I have found that writing down my thoughts and worries helped me a lot. Somehow, my diary was like a listening ear, and it can also be something that you give to your partner when they return from their deployment. In a way, that thought comforted me a lot when my husband was away. It kept me looking forward to the day when I could give him the diary myself.
7. Be strong and brave
You might be surprised at the strength you can find within yourself that even you did not know existed. Being a military spouse will make you into a stronger person because you really do not have any other option.
8. Know that you are not alone
You might feel rather sad and lonely at this time but know that you are not the only one going through this. Just that thought alone did help me get through my first deployment. If other people can do it, why can’t I?
9. Not everyone understands your situation
Even some military spouses might not understand what you are going through. Some people deal with it better than others. If you feel that someone is giving you any negativity about your situation, the best thing you can do is to stay away from them. Only surround yourself with people who can empathize with you even if they have never been through a deployment at all.
10. Let your emotions out
Do not keep your feelings bottled up inside. If you feel like you need a good cry, then you should certainly do so without any shame. It is a great way to release tension and help calm yourself down. Know that crying does not mean that you are weak and it is a viable coping mechanism.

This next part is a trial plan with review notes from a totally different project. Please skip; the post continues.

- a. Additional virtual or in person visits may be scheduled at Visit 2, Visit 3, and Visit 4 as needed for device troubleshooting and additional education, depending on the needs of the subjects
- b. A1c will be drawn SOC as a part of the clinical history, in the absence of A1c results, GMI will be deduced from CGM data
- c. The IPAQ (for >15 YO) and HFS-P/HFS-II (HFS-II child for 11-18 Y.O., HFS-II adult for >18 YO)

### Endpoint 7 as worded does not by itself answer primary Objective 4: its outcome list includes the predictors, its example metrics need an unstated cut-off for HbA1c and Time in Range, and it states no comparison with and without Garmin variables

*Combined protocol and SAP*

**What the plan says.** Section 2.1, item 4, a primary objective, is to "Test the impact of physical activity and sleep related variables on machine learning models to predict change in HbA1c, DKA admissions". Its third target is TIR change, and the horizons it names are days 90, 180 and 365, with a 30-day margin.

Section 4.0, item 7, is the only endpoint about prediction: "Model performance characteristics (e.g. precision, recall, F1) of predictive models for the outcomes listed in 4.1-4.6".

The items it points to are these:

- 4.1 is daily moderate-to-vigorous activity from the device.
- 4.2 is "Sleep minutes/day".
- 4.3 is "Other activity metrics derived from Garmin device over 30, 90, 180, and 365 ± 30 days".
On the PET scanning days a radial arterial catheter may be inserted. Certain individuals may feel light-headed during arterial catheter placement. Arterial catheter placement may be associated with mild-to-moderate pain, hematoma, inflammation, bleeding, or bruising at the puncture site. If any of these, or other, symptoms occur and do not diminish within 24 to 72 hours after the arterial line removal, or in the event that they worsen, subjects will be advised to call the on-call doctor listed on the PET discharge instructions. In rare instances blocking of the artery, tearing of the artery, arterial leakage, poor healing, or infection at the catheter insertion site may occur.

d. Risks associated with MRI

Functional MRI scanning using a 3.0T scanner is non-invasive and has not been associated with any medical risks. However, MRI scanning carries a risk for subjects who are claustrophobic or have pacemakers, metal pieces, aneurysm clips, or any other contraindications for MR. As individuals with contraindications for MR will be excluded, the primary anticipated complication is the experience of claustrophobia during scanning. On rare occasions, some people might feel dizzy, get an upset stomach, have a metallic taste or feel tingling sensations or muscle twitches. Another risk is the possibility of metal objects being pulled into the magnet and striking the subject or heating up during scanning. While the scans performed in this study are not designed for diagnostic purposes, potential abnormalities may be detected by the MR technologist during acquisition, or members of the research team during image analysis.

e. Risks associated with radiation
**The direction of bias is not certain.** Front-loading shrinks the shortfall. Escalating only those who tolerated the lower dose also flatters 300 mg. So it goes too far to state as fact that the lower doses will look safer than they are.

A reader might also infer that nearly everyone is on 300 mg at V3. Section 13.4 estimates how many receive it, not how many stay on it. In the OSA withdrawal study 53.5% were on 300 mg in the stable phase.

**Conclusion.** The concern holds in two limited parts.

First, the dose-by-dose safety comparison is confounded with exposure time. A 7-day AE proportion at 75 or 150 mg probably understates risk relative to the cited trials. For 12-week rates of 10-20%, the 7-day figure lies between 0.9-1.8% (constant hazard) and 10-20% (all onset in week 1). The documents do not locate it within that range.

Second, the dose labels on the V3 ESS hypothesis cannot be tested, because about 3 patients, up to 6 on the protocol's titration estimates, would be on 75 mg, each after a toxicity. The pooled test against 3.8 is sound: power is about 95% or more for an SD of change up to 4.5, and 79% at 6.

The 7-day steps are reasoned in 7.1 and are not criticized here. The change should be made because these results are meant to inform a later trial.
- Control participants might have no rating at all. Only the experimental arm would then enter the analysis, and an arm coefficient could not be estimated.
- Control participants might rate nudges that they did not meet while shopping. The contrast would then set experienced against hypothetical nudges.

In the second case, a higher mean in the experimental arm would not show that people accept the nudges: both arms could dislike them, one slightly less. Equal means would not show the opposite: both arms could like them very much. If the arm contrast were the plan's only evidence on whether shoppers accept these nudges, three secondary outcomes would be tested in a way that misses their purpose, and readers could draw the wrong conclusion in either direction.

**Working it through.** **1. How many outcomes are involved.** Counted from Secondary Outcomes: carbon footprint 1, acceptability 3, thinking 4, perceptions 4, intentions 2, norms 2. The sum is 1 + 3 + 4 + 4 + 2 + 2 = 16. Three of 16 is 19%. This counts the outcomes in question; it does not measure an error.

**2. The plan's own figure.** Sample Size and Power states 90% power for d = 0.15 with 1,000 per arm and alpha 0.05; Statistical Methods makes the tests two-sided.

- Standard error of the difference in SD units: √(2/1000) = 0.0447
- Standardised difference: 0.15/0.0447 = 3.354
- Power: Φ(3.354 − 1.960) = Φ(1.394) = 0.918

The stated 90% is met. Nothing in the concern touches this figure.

11. Trust your partner
Just like any long distance relationship, the most important thing is to have a solid sense of trust. Being away on a military mission means that your partner might not always be able to stick to a schedule. If they missed out on a scheduled telephone call that you have been looking forward to for ages, do not immediately lose your temper. Trust that your partner has your best interest at heart and they could not make the phone call for a good reason. Being able to stay calm, rational, and trusting will help both of you get through the deployment a lot easier.
12. Do not think about the next deployment
It is possible that you hear news of your partner’s next deployment even before the first one has ended. Do not let that get to you. Remember, you need to take one step at a time or you might get overwhelmed. Concentrate on surviving the first deployment because you will have plenty of time to worry about the next one – if it even happens at all.
13. Pick up a hobby or skill
You might find yourself with a lot of extra spare time now that your partner is not around. Do not let loneliness get to you and instead, fill your time with something that you enjoy doing like a hobby. You could also take up a course and learn something new, like cooking classes, which you could surprise your partner with when they finally return.
14. Do not be afraid to seek professional help
Should you find it extremely difficult to cope with the situation and might be at risk of falling victim to depression, you must seek professional help immediately. There is nothing embarrassing or shameful about asking for help when you need it. If you do not know where to start, you can visit Military One Source to obtain some details that might help.
What other suggestions would you give to someone who is trying to get through their first deployment?